Fiary Tales and Fun Hats

Did you need evidence that fairy tales are still produced... but in comics?? Well good, because here's:

Over The Garden Wall Special #1
KaBOOM!
Creator/Writer: Pat McHale
Illustrator: Jim Campbell
Additional Colors: Danielle Burgos

Alright so this is a comic book one shot based on the new Cartoon Network miniseries of the same name which is based on the animated short Tome of the Unknown. Over the Garden Wall is released by KaBOOM!, the all ages imprint of BOOM! Studios. The short, show, and comic were all written by Pat McHale who has worked on Flapjack and Adventure Time. Anyway, it seemed whimsical and shows goofy hats, so I figured I'd check it out! I have seen the show, and it is cuh-razy in all the right ways, BUT this isn't a TV show review site, so I won't go much into that (except for some casting choices). This is about just the comic. Soooooooo let's begin!


Wirt (pointy hat, Elijah Wood on the show), Greg (teapot hat, Collin Dean), and a frog are lost in the woods known as The Unknown. They are being lead by a mischievous bluebird named Beatrice to a witch named Adelaide of the Pasture, who can supposedly get them out of the forest. This issue focuses mainly on an interaction the quartet has with four wayward soldiers sailing on a giant bicorne (you know, the kind of hat Napoleon wore) across a sea of grain.

Unlike McHale's previous works, this has a less humorous tone. It has fewer random adventures and is more a quest to escape the woods, which are riddled with strange people/creaturs. Don't get me wrong, there are a lot of silly moments and fun to be had in this book, but don't expect Adventure Time out of it. The dialogue is much wordier and you get a lot more detail about the minds of the characters. Though there isn't much backstory given (it's a very short series after all) McHale does a great job of showcasing the initiative, goals, relationships, and attitudes of the characters.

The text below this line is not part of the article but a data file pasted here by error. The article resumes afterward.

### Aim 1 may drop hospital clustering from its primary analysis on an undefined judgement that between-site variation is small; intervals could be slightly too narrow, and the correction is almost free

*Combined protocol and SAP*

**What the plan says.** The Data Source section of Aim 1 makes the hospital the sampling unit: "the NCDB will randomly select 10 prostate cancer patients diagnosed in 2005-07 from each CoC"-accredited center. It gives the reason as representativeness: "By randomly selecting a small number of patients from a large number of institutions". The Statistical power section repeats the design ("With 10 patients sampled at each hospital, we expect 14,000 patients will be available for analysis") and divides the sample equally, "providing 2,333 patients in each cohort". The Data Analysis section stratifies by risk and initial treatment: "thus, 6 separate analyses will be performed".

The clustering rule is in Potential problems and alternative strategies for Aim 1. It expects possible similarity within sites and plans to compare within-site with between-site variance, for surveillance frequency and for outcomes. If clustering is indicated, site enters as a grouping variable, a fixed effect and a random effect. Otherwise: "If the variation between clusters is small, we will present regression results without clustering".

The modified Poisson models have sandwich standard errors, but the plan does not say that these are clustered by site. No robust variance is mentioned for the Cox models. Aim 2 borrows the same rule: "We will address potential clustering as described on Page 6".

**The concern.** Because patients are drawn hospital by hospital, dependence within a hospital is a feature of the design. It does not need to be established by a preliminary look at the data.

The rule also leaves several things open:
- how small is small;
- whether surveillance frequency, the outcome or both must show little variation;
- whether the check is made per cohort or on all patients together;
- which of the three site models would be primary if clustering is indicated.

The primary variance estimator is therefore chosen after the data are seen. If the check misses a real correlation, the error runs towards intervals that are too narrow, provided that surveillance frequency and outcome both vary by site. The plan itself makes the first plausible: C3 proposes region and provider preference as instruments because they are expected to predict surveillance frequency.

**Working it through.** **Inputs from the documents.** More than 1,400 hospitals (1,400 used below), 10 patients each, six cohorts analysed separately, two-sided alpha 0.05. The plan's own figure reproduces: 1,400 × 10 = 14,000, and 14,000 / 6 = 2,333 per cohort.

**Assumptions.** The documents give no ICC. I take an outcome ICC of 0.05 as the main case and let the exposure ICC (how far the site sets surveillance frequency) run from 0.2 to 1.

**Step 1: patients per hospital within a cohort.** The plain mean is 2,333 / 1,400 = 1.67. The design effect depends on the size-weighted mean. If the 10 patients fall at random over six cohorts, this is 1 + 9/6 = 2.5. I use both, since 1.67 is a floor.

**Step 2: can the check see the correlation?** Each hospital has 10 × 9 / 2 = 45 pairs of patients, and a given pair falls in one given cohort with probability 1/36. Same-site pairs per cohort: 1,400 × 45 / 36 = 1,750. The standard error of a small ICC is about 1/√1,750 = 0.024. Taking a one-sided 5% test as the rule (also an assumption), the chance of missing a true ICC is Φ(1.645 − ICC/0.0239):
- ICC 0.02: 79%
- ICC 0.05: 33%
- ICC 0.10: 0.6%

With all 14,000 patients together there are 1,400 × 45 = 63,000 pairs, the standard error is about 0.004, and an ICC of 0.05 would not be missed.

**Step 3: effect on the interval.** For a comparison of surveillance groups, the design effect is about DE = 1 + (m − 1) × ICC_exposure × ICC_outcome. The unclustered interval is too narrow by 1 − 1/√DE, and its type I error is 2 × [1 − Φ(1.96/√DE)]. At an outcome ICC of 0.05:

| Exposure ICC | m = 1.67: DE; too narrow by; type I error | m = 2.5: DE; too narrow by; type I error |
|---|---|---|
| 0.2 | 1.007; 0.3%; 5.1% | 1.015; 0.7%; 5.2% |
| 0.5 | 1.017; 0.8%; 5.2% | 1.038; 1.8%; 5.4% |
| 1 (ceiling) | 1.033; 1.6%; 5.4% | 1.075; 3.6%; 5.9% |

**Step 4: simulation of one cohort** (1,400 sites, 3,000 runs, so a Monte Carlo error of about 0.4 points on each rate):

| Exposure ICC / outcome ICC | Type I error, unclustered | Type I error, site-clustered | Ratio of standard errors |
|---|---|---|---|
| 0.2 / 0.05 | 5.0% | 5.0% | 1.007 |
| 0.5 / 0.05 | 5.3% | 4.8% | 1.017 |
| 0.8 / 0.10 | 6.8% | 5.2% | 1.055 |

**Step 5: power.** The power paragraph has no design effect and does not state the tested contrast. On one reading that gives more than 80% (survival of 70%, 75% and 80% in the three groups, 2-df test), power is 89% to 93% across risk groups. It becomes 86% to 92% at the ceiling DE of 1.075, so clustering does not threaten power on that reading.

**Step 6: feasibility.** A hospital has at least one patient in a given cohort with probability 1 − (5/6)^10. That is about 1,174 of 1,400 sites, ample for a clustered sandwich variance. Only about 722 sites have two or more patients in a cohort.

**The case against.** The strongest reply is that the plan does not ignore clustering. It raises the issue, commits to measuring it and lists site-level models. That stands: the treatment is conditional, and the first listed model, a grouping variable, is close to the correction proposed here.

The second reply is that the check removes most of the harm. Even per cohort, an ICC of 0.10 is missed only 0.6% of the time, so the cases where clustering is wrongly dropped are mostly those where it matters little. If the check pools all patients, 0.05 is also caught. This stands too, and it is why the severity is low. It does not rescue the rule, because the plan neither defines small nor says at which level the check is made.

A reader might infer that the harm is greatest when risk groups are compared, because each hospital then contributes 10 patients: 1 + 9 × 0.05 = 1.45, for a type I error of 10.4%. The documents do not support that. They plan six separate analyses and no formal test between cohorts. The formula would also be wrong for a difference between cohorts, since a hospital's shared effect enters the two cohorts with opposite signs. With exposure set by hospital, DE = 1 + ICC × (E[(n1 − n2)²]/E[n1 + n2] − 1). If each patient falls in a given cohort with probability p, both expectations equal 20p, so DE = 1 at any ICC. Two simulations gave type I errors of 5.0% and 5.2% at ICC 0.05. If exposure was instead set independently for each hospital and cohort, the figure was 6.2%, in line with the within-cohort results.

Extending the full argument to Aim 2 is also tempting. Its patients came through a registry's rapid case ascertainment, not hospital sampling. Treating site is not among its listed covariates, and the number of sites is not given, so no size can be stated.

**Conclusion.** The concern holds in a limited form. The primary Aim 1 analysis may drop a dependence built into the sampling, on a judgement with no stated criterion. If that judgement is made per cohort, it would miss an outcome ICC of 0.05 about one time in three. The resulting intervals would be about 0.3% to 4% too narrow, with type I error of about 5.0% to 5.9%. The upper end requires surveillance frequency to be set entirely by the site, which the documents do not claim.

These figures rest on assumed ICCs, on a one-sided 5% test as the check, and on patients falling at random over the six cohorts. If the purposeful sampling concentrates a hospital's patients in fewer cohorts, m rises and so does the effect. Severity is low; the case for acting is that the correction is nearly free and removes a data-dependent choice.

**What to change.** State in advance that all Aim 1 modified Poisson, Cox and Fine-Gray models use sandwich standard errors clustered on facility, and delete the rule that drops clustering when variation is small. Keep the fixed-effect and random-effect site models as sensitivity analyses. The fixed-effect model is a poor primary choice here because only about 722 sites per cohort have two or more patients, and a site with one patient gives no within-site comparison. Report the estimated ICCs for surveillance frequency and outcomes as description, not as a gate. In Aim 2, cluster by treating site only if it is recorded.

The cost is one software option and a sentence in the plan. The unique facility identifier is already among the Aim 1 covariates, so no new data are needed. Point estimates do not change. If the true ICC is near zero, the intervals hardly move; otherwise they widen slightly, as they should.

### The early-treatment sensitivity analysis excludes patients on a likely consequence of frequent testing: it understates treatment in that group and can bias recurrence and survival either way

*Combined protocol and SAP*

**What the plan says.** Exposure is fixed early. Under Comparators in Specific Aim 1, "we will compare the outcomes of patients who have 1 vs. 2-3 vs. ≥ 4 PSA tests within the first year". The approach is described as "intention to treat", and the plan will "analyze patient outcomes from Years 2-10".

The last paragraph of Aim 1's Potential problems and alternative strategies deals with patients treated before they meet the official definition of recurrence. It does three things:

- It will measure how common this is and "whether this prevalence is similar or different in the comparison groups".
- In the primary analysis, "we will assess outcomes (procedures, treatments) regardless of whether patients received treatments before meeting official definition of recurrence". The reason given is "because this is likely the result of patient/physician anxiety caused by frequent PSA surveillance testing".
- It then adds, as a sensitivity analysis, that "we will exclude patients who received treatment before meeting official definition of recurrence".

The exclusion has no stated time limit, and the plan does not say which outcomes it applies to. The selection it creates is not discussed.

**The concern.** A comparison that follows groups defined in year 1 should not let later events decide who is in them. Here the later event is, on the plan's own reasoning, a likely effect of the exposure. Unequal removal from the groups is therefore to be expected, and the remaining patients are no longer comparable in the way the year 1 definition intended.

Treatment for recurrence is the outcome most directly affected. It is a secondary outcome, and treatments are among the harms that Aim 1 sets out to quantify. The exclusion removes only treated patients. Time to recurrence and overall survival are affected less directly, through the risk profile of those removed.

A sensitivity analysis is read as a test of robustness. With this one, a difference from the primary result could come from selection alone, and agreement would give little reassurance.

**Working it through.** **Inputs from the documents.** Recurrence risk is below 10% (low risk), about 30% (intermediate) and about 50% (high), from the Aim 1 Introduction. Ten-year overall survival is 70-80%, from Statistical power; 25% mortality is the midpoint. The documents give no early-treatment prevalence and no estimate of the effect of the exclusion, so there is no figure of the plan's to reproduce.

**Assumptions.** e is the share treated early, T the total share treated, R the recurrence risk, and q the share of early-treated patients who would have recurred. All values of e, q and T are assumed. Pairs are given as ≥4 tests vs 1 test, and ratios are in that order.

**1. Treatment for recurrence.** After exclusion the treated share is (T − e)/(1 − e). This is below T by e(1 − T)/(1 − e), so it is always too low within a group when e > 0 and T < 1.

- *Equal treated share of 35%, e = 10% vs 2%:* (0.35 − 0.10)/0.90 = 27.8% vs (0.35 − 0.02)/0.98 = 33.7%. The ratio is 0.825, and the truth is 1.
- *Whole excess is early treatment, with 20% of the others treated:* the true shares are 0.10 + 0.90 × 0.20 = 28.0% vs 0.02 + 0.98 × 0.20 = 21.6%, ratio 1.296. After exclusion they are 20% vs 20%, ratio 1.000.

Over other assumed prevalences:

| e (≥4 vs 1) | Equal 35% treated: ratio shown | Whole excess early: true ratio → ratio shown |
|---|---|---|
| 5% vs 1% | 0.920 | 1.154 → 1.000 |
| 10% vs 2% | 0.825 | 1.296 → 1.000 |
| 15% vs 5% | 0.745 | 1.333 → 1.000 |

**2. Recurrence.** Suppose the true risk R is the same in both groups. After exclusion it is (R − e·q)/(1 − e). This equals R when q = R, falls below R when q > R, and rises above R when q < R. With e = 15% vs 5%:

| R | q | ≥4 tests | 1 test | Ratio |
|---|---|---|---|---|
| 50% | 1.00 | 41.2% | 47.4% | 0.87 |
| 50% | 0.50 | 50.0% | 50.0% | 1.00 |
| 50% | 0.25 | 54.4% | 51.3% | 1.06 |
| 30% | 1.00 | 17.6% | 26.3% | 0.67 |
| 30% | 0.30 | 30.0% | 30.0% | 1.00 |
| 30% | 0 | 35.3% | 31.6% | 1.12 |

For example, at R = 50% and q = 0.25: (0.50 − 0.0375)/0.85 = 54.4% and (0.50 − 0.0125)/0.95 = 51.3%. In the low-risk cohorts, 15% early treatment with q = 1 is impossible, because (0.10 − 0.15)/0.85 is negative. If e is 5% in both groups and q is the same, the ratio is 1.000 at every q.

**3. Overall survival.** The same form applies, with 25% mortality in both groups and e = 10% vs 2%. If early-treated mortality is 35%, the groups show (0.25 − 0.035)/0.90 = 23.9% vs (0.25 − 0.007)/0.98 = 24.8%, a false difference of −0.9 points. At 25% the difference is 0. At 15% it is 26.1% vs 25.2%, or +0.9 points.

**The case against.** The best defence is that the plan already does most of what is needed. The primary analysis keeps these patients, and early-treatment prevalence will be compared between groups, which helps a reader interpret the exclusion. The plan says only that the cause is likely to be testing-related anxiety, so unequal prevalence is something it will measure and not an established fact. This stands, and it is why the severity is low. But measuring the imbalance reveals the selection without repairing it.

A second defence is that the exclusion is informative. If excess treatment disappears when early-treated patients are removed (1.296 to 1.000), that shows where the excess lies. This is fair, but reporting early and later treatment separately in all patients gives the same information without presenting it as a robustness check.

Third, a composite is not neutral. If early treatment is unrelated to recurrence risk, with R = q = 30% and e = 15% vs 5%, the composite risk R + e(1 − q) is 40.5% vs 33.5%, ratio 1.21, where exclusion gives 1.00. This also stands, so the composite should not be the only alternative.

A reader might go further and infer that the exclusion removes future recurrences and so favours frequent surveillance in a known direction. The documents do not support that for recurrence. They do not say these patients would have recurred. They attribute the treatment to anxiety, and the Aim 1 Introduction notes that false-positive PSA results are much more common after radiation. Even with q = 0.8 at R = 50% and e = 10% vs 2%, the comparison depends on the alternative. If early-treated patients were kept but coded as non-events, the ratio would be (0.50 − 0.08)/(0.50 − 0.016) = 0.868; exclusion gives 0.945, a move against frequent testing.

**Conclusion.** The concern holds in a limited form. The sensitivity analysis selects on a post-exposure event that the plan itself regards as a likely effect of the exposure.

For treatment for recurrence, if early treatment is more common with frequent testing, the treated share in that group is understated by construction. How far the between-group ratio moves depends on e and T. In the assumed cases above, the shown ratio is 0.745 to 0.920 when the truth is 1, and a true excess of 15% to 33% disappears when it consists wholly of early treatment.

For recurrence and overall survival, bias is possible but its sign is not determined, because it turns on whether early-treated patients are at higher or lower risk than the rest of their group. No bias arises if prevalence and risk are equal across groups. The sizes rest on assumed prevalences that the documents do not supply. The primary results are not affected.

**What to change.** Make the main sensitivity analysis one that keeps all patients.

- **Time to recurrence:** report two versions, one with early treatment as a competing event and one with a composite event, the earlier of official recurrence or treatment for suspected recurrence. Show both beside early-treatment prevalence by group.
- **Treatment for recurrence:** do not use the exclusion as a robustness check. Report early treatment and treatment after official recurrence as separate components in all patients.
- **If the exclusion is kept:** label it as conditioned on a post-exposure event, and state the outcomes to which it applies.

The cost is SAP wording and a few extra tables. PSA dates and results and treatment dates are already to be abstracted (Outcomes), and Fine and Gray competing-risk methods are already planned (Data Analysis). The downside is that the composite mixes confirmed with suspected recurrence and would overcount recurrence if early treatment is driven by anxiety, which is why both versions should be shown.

The art is very cartoony (as many cartoon to comic properties are). I like the super wide-eyed looks of the two boys as they traverse the field and the field itself really looks like an ocean with the way everything is swaying. The soldiers are all playfully portrayed as satires of 1800s French soldiers of varying body types. All in all through the art you can tell the books main focus group, but it really adds to the fairy tale feel of the story.


Pat McHale's Over the Garden Wall reads a lot like a modern fairy tale and the fun sense of adventure, uncertainty, and curiosity that Wirt and Greg provide is a nice touch. The book's story and art are almost a hybrid between Adventure Time and a Miyazaki movie, but it definitely has it's own identity. Over the Garden Wall has finished it's 10 episode television run and there is no revealed plan to have additional comic issues, but if you want a fun all ages story then absolutely check this out. Whether you watched the show then read the comic or vice versa, I strongly encourage you to explore this world as much as possible.


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